A battalion follows at a distance of two hundred paces, which likewise approaches the ditch at quick step, crosses the bridge of fascines, and spreads out in the ditch. As soon as they have done this, they climb up the breastwork. The two wing companies remain on the berm and try to drive the enemy away from the parapet by their fire. The two middlemost companies scale the parapet, jump into the work, and attempt to overcome the garrison with the bayonet.
The second battalion follows at a distance of three hundred paces, which, if the first should be repulsed, then repeats the attack.
An attack in this manner surely would be successful, since it has vigor; and the Americans could not repel it as cheaply as they did, for they are said to have lost less than fifty men.
On the whole, this attack belongs to the quixotic variety, which occurs in wars at times. For it was impossible to capture this work without the aid of armed ships, which it had to be assigned to drive away the enemy vessels. But this was impossible, because the Americans had constructed very skillful chevaux-de-frise below Mud Island in the Delaware, where the entrance was blocked with a very thick chain.
In fact, the colonel was supposed to postpone his attack until the next day, the 23d, if he could not take the fort by surprise. On that day, two warships were to approach the chevaux-de-frise as closely as possible to drive away the enemy vessels by their fire. This occurred according to plan. The ships were the AUGUSTA, 64 guns, and the sloop MERLIN, 18 guns. But to magnify the misfortune, the Augusta ran into a sunken chevaux-de-frise and her captain had to blow up the ship, whereby an officer and twenty-six men perished in a boat that was sunk by the enemy.
And I suppose, too, that had we captured the fort, we would not have dared show ourselves in it because it was exposed to the water, and the enemy frigates and galleys could bombard it. We could, of course, mount batteries to drive away the ships, but heavy guns were necessary for this, and the heavy artillery of the army was already employed. But the attack took place to cut off the enemy’s communication with the Province of Jersey, which could also be done by a blockade.
In a word, Colonel Donop was a man of action. He had compared the siege of Mud Island with those of Bergen op Zoom and Olmütz, and had offered to capture Fort Red Bank with one grenadier battalion, which offended the pride of the English. They led him into danger and he fell, where so many men—indeed, so many really brave men—had to bit the dust.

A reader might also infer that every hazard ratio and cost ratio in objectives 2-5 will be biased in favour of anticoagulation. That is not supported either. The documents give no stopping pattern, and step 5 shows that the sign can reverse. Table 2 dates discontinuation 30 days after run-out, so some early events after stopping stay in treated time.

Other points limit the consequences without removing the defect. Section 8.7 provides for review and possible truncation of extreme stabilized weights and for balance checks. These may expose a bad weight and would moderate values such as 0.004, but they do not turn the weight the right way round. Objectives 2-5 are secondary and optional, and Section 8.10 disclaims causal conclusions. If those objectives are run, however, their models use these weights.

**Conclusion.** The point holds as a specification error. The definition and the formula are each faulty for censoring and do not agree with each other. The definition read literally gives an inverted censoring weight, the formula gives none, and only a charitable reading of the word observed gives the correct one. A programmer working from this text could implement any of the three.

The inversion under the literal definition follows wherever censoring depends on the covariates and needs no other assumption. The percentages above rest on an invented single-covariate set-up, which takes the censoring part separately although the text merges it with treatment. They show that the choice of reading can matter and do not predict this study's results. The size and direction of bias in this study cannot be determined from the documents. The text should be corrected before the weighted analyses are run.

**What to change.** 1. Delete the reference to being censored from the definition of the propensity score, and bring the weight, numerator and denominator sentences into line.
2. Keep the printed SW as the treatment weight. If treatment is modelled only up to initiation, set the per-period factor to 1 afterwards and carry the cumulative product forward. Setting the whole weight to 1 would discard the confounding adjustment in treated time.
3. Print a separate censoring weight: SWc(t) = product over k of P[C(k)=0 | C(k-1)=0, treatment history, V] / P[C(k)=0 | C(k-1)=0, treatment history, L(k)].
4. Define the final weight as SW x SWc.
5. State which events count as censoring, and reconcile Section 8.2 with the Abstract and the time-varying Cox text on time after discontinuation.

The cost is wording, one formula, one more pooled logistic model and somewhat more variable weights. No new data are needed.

The Battle for Fort Mercer: The American Defenders
Text below extracted from the Diary of Colonel Israel Angell, Commanding Officer, 2nd Rhode Island Regiment, Continental Army.
18 this Day we arrived at Red Banks about Seven oClock in the Evening after marching Sixty miles without Sleeping.
19 Rested this Day after Pitching our tents untill ten oClock in the Evening. Then both officers and Soldiers went to work and workt all night on our fort, as we Expected an attack that night or in the morning. This Day there was a heavy Cannonading on fort mifflin.
20th this morning the Cannonading Ceast untill the afternoon when the Cannon and mortars begun to play very brisk. more So than they had any time before. The greatest part of my Regt was in the fort as they Relieved Col Greens Regt.
21st Last Evening we had one man brought from fort Mifflin Dead and three more wounded, one mortal wounded, this accident happened by a Shell Coming into one of the portholes in the Block house, the Row[?] Gallie last Evening run down and attackt a Ship and a galley of the Enemys, and obliged them to tow off. This Cannonade was very Smart, the Enemy had landed on Log Island and was Endeavouring to Errect a battery but Could not effect it. This Evening we Recd Certain intelligence that the Enemy was a Coming to attack us, which oblig’d us to work all the night long.
22nd this day we Continued Dilligent on our works untill the after Noon about one oClock, when the Enemy Arrived within musket Shoot of our fort. we fired a Cannon or two at them on which they Retired, and kept Sculking in the woods untill half After four oClock, when they Sent in a flagg Demanding the fort but was answered that the fort was not to be Given up on any terms, in Reply to this, they answered that if we Still remain’d obstinate, our blood might be upon our own heads, for we should have no Mercy Shone us. our Answer was we asked for none and Expect none. So granted and in about ten minuts after then begun as Smart a fire as Ever I heard from Eight field pieces and two hoets[?] they had placed against us, at the Same time advanced in two Colems to attack our fort by Storm, when there begun an incesant fire Musketry which Continued forty minuts, when the hessians Retreated in the most Prescipited manner leaving 200 kill’d and wounded in the field, we Spent the greatest part of the Night in bringing in the wounded.